My music purchases in recent years fall under three types: The Road Less Travelled, artists/groups whose music I don’t have much of, or at all; Filling in the Corners (LOTR callback!), those that I do have in depth, but want to complete my collection; and Long Sought, albums that I’ve always wanted but never got around to buying, for whatever reason.
The Who’s “Quadrophenia” fell under the last of those headings. I enjoyed the music of Townsend et al back when it first hit the charts in the mid ’60s — “I Can See for Miles,” “Magic Bus,” etc. — loved “Tommy” and “Who’s Next” and eventually got those on CD, and also own a greatest hits compilation.
But despite the fact that two cuts from the 1973 album are on that greatest hits disk — “Love Reign O’er Me” and “5:15” — and are among my favorite Who songs, I never got around to adding “Quadrophenia” to my collection. That was remedied earlier this year, and I listened to the album a lot for months.
I would have been partial to that Who LP regardless, because I like the “rock opera” concept, for the same reasons I like album and progressive rock and concept albums: the ability to explore lyrical and musical themes in greater depth. The Who are perhaps the only group to do two rock operas — although “Tommy,” contrary to popular opinion, was not the first such album. That distinction generally goes to “S.F. Sorrow,” released by the Pretty Things a year earlier (which might be better remembered if it had included a single like “Pinball Wizard”).
As with “Tommy,” the double-album format allows the Who plenty of room to develop the themes in “Quadrophenia” — mostly, the travails of a member of the “mod” subculture in the United Kingdom in the mid-’60s. The “mods versus rockers” conflict adds an element of interest for American listeners, because we didn’t really have a dichotomy like that; the closest parallel might be hippies versus bikers, but that’s not really analogous, either.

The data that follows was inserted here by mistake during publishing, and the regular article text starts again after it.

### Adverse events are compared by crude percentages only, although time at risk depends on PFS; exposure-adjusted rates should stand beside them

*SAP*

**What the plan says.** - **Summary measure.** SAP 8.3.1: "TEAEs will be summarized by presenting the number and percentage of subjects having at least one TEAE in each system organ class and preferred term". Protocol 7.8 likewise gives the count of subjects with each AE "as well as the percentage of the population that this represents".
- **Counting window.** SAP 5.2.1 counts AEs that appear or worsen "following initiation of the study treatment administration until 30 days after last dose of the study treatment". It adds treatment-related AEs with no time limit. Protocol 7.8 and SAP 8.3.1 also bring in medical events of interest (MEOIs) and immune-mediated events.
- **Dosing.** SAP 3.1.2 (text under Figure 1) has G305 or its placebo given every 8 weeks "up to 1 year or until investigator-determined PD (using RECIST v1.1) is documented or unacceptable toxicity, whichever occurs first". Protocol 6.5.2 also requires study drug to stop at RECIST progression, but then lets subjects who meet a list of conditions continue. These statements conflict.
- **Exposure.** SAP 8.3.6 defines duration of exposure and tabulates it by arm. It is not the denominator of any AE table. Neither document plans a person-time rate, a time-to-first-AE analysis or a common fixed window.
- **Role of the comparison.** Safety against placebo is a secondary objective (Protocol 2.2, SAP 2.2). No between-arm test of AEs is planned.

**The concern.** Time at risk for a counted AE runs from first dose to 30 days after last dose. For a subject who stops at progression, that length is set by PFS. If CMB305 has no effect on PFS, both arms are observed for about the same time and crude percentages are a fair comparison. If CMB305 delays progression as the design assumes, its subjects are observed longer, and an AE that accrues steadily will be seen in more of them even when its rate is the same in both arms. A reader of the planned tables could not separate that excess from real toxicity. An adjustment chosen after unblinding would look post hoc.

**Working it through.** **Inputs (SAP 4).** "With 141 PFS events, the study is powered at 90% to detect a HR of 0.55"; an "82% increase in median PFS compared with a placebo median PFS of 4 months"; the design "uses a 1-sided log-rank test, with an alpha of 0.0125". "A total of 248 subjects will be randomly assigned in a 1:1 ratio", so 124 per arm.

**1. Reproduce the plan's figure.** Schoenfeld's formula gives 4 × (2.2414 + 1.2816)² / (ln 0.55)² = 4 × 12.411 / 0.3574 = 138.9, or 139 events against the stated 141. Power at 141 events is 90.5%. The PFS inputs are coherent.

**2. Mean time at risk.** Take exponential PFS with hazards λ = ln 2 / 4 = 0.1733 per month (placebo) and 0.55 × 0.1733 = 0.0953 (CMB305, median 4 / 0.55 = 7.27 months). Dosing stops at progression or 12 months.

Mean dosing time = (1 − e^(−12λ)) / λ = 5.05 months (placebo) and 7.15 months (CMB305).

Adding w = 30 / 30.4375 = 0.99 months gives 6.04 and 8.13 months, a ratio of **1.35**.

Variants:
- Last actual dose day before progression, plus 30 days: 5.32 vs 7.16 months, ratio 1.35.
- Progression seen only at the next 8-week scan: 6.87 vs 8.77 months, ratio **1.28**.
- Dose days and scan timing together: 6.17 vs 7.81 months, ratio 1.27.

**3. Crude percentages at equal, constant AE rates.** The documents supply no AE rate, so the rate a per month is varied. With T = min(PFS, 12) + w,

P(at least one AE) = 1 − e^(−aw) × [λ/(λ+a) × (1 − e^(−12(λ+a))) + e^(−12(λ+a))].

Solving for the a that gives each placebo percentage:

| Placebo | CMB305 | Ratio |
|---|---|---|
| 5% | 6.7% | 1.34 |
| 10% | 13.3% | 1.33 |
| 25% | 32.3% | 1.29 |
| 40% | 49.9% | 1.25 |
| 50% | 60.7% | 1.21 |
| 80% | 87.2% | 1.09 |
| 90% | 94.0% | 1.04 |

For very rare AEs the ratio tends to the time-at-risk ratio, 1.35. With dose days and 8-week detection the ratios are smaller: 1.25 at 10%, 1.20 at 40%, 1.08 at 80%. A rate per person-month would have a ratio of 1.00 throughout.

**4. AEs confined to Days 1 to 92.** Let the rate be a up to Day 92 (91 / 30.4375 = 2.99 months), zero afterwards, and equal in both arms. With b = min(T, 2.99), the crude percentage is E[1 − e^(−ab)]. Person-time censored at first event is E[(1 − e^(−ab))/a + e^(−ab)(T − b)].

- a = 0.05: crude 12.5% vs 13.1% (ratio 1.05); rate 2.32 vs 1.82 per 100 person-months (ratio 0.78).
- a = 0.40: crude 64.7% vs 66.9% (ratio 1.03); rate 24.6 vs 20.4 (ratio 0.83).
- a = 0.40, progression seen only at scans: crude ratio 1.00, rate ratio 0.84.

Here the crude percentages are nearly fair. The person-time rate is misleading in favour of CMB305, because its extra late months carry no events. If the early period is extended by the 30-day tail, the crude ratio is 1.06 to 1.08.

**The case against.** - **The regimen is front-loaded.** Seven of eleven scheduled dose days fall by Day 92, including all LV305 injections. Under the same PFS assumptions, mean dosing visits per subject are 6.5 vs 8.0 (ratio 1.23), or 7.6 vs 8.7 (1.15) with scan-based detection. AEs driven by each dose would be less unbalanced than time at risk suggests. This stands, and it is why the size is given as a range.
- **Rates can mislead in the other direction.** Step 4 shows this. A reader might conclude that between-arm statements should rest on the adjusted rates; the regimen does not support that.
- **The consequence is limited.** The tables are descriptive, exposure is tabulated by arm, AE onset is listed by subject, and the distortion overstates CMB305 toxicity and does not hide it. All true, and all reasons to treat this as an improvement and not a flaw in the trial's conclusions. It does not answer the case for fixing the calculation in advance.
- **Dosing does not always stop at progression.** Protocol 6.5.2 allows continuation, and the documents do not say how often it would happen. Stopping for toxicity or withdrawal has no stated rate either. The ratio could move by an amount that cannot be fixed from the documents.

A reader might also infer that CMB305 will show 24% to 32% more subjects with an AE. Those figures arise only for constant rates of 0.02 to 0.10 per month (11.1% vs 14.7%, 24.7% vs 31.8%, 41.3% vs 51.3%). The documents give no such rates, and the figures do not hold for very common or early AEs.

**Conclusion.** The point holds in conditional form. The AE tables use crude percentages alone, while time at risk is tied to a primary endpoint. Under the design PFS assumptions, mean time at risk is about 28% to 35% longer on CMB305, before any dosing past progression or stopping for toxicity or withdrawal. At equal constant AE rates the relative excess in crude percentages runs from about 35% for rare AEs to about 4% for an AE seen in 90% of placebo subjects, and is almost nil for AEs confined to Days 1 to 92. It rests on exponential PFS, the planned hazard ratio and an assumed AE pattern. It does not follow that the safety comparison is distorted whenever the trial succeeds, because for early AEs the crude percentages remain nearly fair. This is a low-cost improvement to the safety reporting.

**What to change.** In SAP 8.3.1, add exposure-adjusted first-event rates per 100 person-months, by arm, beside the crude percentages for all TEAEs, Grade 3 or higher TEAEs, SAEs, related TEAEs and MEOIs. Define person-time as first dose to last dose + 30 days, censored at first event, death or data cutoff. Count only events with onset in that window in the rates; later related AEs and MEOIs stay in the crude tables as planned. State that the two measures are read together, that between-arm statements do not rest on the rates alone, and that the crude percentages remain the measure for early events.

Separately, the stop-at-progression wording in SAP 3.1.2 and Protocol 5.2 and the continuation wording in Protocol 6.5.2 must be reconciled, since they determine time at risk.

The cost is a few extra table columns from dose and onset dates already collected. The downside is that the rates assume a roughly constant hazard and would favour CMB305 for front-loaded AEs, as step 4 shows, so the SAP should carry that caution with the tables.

Several of the songs illustrate the herd-instinct fashion obsession of that part of British youth culture at the time — “Why should I care/If I have to cut my hair?/I’ve got to move with the fashions/or be outcast” — and help us understand what was going on in a society that is in some ways like America’s, but also quite distinct. Anyway, the reading of a news item about one of the “mods versus rockers” dustups (at the end of “Cut My Hair”) is a nice touch, and one of several “musique concréte”-like flourishes on the album: sounds of the sea, a bird flying by, what sounds like a calliope at one of the seaside amusement parks frequented by the mods and rockers.
But it’s the songs, of course, that carry the album. Many have the same sweep and majesty of “Love Reign O’er Me,” but there are also flashes — in “Bell Boy” and “The Dirty Jobs,” for instance — of the sarcasm and humor (humour, if you must) seen in earlier Who works. The musicianship is what we’d come to expect: Daltry’s raw vocals, Moon’s furious drumming, tasty guitar licks from Townsend, John Entwistle’s bass (the solo on “5:15,” for example).
There’s more, though. The piano riffs — credited on “5:15” and two other songs to Chris Stanton, but otherwise coming from Townsend — always caught my attention. Townsend wrote and composed everything — showcasing one of the geniuses of rock music — for the first time and learned to play the cello just for the album; Entwistle wrote the horn charts.
I expected that “Quadrophenia” would have ranked higher than middle-of-the-pack on Rolling Stone magazine’s list of the 500 greatest albums of all time, but a number of rock critics did credit “Quadrophenia” as Who’s best album ever. Townsend himself stated it was the last great album the band had done, and said in 2011 that the group “never recorded anything that was so ambitious or audacious again.”
Not going to argue that point with Pete. The Who recorded some good stuff post-“Quadrophenia,” but nothing quite so sweeping as that LP and “Tommy.”
Thought I might have a chance to see what’s left of the group — Entwistle and Moon having left the planet some time ago — this fall. The Who’s 50th anniversary tour was supposed to make a stop here in Wisconsin, but that and other concert dates were cancelled because of Daltry’s illness; haven’t head any makeup dates yet.